THE Author of the work here translated, General Carl Von Clausewitz, was born at Burg, near Magdeburg, in 1780, and entered the Prussian Army as Fahnenjunker (i.e., ensign) in 1792. He served in the campaigns of 1793-94 on the Rhine, after which he seems to have devoted some time to the study of the scientific branches of his profession. In 1801 he entered the Military School at Berlin, and remained there till 1803. During his residence there he attracted the notice of General Scharnhorst, then at the head of the establishment; and the patronage of this distinguished officer had immense influence on his future career, and we may gather from his writings that he ever afterwards continued to entertain a high esteem for Scharnhorst. In the campaign of 1806 he served as Aide-de-camp to Prince Augustus of Prussia; and being wounded and taken prisoner, he was sent into France until the close of that war. On his return, he was placed on General Scharnhorst’s Staff, and employed in the work then going on for the reorganisation of the Army. He was also at this time selected as military instructor to the late King of Prussia, then Crown Prince. In 1812 Clausewitz, with several other Prussian officers, having entered the Russian service, his first appointment was as Aide-de-camp to General Phul. Afterwards, while serving with Wittgenstein’s army, he assisted in negotiating the famous convention of Tauroggen with York. Of the part he took in that affair he has left an interesting account in his work on the “Russian Campaign.” It is there stated that, in order to bring the correspondence which had been carried on with York to a termination in one way or another, the Author was despatched to York’s headquarters with two letters, one was from General d'Auvray, the Chief of the Staff of Wittgenstein’s army, to General Diebitsch, showing the arrangements made to cut off York’s corps from Macdonald (this was necessary in order to give York a plausible excuse for seceding from the French); the other was an intercepted letter from Macdonald to the Duke of Bassano. With regard to the former of these, the Author says, “it would not have had weight with a man like York, but for a military justification, if the Prussian Court should require one as against the French, it was important.”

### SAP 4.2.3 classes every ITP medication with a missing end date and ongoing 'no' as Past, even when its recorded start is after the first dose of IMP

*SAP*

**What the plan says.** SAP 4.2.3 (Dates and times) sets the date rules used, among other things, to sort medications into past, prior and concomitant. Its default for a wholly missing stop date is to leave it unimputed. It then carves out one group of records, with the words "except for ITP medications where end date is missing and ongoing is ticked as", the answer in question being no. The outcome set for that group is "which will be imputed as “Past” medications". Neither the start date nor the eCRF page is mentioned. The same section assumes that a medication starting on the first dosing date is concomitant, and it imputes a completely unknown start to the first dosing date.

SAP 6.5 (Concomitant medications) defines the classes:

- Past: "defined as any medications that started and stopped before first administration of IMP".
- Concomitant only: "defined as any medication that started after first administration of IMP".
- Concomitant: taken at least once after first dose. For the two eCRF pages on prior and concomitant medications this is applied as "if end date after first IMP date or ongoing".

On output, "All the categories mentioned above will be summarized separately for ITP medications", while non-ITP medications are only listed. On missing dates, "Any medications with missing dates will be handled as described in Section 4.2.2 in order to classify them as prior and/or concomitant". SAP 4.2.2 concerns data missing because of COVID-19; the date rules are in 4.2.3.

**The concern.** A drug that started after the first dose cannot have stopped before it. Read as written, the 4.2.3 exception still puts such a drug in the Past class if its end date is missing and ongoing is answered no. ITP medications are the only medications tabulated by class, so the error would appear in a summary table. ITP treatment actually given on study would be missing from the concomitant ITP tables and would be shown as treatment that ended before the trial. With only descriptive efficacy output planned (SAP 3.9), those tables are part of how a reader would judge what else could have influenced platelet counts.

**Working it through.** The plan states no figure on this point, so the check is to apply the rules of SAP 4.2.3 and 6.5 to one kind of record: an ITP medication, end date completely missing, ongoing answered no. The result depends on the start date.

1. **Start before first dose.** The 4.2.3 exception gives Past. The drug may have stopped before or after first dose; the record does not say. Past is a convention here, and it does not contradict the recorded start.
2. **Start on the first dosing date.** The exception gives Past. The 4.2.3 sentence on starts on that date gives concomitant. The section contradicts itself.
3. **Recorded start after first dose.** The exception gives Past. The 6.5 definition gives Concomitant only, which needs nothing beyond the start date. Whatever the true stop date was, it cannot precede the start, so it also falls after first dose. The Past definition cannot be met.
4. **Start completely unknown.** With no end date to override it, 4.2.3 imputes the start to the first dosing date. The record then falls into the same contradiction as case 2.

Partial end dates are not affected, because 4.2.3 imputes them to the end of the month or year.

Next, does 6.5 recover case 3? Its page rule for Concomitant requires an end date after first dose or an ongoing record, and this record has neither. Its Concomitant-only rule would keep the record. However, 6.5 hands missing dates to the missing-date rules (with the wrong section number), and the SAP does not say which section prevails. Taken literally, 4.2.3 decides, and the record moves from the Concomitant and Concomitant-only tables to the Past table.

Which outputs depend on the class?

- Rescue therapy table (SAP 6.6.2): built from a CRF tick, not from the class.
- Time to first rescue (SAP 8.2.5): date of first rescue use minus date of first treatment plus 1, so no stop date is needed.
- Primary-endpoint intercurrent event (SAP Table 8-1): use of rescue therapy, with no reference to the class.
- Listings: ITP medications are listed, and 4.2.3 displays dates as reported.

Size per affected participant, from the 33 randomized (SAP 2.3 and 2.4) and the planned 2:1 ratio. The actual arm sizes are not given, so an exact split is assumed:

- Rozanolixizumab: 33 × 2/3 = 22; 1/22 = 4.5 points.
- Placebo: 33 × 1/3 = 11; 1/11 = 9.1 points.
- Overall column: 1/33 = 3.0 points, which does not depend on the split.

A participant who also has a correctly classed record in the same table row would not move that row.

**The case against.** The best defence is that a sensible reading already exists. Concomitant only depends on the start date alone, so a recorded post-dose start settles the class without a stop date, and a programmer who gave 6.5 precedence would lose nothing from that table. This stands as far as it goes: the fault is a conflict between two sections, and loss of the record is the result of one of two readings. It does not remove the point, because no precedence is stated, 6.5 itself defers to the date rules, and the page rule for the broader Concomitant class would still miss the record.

The second letter was calculated at the least to call up in General York’s mind all the feelings of bitterness which perhaps for some days past bad been diminished by the consciousness of his own behaviour towards the writer.